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Over the last decade, HR departments and businesses have become better at collecting data about people. We used to know employees' ages, demographics, salary histories, performance ratings and training histories. We now can know where they are and where they've been, their e-mail and social communication patterns, their travel and hourly work schedules, and even psychographic information like their moods and heart rates. (This latter information can come from mood apps and wellness apps now hitting the market.)
In addition, companies can now study the behaviors of high-performers in greater detail to find out what percentage of their time is spent in meetings, how many e-mails they send to clients or internal staff, and even how much physical movement they experience each day. (One company has studied the factors that drive engagement and found that physical movement is one of the biggest drivers of employee happiness.)
Thanks to many vendors of e-mail systems, messaging systems and core HR systems, we can now easily build organizational network analysis graphs that show who is communicating with whom, generate vitality reports that can reveal why some people are getting burned out, and create reports and dashboards that show who might be overworked or underutilized in the workforce.
To put it simply: People analytics has moved from a broad focus on employee engagement to a laser focus on employee productivity.
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Think about the most important issues we have in HR: Are we hiring the right people? Are we developing leaders in the best way? Are we training people to be safe and productive? Is our culture promoting performance and engagement? Do people feel included and that they are treated fairly? Are our working conditions flexible, productive and supportive enough?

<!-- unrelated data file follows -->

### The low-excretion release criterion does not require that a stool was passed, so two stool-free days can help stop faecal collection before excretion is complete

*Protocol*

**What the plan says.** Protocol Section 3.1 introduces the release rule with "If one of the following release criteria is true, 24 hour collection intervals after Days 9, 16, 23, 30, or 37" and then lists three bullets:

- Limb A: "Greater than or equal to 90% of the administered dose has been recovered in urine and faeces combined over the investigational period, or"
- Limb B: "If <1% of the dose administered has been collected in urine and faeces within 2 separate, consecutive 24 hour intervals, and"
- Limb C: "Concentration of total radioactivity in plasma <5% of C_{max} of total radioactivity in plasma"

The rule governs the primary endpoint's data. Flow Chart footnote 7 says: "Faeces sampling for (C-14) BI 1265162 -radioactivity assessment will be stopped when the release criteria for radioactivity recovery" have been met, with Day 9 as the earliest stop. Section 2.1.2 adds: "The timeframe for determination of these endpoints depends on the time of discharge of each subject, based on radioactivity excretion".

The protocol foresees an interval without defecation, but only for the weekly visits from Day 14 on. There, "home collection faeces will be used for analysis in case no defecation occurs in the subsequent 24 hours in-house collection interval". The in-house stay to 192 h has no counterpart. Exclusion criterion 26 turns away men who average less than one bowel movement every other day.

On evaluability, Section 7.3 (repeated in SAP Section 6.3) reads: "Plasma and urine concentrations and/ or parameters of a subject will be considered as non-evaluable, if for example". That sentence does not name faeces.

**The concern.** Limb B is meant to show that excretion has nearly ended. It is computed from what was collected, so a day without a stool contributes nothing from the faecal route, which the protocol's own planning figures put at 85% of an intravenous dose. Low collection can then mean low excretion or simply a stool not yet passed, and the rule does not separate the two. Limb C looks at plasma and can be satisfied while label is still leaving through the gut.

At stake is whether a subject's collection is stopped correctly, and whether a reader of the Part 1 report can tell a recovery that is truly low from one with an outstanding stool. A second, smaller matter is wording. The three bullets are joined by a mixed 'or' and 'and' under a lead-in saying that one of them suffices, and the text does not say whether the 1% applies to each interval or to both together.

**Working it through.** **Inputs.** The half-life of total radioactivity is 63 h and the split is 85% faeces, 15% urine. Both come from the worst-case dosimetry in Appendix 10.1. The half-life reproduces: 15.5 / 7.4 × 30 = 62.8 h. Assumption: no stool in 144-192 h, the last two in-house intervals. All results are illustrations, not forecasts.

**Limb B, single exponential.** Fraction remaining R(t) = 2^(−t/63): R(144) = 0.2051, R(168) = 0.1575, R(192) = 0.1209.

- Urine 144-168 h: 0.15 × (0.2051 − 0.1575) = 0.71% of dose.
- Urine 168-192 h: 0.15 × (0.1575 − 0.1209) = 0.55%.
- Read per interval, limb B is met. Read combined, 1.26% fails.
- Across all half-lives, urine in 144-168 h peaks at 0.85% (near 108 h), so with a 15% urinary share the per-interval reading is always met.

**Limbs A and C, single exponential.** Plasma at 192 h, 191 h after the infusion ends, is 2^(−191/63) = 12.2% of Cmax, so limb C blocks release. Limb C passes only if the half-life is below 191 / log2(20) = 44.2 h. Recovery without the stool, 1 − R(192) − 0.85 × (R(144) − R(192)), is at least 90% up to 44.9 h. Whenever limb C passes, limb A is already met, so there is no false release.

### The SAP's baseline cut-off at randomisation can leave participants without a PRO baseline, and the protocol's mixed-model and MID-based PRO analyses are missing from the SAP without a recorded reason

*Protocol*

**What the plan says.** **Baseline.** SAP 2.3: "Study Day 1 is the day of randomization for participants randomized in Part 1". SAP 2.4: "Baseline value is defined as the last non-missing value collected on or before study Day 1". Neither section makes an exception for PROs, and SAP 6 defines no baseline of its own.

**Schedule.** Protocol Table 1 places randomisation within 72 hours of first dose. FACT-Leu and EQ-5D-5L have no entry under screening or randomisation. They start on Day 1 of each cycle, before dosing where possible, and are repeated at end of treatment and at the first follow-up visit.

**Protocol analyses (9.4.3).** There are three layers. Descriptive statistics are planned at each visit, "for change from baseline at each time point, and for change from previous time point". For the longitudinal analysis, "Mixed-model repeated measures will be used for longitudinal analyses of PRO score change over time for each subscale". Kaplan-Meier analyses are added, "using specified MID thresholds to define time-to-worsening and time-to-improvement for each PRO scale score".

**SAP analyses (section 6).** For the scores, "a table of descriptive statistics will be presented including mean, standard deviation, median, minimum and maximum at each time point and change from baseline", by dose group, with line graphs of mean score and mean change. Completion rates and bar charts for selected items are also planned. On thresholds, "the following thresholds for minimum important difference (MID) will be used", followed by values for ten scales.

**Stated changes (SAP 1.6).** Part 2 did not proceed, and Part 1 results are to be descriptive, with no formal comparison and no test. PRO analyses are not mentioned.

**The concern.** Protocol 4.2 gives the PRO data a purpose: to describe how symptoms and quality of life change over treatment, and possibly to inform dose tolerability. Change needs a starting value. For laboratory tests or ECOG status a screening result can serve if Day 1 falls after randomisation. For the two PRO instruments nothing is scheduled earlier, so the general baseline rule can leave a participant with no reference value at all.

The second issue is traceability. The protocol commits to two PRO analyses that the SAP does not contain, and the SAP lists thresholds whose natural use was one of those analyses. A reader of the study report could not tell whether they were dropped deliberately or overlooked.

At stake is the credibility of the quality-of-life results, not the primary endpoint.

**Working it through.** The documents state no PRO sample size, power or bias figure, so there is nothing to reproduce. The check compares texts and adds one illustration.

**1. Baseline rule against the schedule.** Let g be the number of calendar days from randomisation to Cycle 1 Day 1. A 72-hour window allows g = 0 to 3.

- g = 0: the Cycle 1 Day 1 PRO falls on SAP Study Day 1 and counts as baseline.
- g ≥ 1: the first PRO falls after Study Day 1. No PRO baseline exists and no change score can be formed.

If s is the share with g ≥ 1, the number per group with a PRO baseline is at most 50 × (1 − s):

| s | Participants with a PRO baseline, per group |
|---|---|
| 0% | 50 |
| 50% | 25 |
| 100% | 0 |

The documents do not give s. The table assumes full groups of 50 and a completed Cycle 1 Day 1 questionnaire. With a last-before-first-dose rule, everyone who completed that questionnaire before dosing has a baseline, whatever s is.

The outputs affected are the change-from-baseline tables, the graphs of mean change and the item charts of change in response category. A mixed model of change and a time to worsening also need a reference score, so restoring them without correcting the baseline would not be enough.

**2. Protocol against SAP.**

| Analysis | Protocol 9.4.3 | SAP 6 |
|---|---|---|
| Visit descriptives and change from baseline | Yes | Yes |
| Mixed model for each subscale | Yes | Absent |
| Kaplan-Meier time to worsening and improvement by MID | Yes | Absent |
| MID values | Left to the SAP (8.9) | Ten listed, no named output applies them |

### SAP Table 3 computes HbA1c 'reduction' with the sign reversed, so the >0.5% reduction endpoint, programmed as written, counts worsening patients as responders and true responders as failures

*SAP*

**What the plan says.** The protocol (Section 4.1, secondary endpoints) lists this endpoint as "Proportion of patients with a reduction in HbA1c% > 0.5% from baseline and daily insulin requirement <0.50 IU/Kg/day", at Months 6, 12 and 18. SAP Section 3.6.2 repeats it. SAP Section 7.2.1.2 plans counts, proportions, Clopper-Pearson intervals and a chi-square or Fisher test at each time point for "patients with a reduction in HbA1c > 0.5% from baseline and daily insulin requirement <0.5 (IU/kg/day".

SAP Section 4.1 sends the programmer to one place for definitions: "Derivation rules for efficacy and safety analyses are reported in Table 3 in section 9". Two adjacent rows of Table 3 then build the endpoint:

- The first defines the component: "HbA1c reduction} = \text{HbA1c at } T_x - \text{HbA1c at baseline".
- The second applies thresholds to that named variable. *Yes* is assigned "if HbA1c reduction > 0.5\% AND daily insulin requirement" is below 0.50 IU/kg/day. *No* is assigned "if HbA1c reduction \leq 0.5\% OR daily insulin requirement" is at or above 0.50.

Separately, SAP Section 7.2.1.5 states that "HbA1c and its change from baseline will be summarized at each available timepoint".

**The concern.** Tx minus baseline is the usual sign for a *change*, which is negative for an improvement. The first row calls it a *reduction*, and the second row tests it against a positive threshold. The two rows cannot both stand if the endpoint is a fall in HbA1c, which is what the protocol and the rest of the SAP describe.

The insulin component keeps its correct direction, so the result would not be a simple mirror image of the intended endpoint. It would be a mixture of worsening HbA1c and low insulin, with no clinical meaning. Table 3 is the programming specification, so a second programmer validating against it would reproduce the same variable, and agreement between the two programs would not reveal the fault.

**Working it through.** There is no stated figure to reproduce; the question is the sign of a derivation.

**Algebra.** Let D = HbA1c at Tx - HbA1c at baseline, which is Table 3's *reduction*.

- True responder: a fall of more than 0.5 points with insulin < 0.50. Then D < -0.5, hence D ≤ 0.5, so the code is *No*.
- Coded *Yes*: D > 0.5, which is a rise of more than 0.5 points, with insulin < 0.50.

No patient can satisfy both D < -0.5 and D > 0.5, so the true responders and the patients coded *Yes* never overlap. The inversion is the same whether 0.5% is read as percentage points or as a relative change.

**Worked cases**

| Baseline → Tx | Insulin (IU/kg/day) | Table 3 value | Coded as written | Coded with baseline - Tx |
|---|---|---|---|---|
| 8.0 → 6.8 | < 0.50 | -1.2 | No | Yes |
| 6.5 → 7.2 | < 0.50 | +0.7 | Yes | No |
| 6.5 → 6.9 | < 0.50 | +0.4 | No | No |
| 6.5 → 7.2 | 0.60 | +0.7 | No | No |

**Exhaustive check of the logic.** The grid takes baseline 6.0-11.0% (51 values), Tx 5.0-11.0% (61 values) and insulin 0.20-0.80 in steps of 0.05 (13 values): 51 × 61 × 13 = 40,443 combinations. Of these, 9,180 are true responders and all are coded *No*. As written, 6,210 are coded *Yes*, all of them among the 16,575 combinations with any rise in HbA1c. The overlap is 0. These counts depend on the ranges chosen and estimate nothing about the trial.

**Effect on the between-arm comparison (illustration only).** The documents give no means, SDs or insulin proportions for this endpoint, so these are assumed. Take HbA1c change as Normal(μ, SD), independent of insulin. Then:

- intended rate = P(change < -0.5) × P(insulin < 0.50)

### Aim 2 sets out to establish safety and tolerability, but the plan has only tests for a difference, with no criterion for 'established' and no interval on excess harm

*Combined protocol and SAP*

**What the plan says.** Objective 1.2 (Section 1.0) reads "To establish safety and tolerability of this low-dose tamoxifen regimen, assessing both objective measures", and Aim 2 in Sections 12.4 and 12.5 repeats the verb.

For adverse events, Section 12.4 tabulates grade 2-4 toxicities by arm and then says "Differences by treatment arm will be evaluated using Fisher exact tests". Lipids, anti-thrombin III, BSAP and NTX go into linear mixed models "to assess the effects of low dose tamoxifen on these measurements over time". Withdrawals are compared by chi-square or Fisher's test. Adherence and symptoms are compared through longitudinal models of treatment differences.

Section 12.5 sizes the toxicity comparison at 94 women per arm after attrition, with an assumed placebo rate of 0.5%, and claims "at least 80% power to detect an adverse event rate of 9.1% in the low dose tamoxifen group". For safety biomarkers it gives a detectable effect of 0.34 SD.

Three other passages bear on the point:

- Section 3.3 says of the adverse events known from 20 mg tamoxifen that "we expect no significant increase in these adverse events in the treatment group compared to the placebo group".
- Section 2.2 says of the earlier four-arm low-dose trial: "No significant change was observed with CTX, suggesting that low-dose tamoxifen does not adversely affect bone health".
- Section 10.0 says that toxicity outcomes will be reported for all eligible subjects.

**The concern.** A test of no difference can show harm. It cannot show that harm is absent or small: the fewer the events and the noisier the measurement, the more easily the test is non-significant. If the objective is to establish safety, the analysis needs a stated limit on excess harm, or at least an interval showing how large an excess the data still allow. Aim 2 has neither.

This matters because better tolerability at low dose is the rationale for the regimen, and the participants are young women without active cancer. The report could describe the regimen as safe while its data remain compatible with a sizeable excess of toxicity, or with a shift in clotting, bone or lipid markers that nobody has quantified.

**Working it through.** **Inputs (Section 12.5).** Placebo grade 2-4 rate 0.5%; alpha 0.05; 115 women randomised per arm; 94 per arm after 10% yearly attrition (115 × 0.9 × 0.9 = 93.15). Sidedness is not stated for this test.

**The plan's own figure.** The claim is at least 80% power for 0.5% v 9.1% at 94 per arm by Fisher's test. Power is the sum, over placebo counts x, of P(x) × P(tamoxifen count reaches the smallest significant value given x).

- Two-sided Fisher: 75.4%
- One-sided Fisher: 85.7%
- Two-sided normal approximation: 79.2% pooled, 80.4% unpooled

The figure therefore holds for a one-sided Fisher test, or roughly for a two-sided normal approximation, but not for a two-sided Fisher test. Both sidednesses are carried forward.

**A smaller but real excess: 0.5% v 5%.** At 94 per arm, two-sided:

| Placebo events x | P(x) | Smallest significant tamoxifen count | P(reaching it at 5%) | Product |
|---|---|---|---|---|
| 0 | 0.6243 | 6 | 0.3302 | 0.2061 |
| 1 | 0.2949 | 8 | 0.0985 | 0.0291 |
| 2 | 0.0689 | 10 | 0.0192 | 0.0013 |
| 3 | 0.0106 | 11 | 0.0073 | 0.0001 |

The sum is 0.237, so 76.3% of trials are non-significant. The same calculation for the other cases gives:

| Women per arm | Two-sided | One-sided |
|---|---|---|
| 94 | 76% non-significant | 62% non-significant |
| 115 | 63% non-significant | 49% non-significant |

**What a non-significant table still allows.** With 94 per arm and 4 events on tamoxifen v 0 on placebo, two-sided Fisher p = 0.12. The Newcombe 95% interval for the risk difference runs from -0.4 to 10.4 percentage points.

All of these questions go well beyond the topic of "employee engagement" and now cover topics like readiness, productivity and performance. And these latter topics are what an organization's CEO and senior leaders care about.
This shift, from a focus on "employee happiness" to "employee performance," is both appropriate and positive for the HR profession in general. I have always believed that happiness (or engagement) is the result of a great work environment, meaningful jobs, and a sense of business purpose and customer value. So now, rather than try to measure something that seems fleeting and a little hard to understand, we can really measure what drives results, and that makes analytics more important than ever.
One of the senior vice presidents of HR whom I interviewed early this year told me that managers and senior leaders have access to two dozen standard metrics for every employee, team and department around the world. They can see when a group has high turnover, low performance ratings, excessive compliance violations, overbudgeted travel and other important metrics—at the click of a button. These "people measures" are business-relevant, useful and highly actionable. This is what we should all strive for.
What does this mean for HR? People analytics is no longer just a "fun and exciting project." It's now business-critical, mandatory and must be supported well. You should have a data security team, integrate data carefully, invest in scalable tools and deliver data directly to line managers. And your entire HR team must now understand what a median, mean and standard deviation are all about.
When Deloitte launches our new High-Impact People Analytics research this fall, we'll show you how the HR world has dramatically changed over the last few years. Let me just summarize with a single idea: People analytics is even more important than you have probably realized, and it's now one of the most important mandates for everyone in the HR profession.
Josh Bersin is founder and principal of Bersin by Deloitte, Deloitte Consulting LLP. He is a published author on the Forbes website; is a LinkedIn Influencer; has been quoted by Bloomberg, NPR and The Wall Street Journal; and speaks at industry conferences and to corporate HR departments around the world. Contact him on Twitter @josh_bersin and follow him at www.bersin.com/Blog/.
As used in this document, "Deloitte" means Deloitte Consulting LLP, a subsidiary of Deloitte LLP. Please see www.deloitte.com/us/about for a detailed description of our legal structure. Certain services may not be available to attest clients under the rules and regulations of public accounting.
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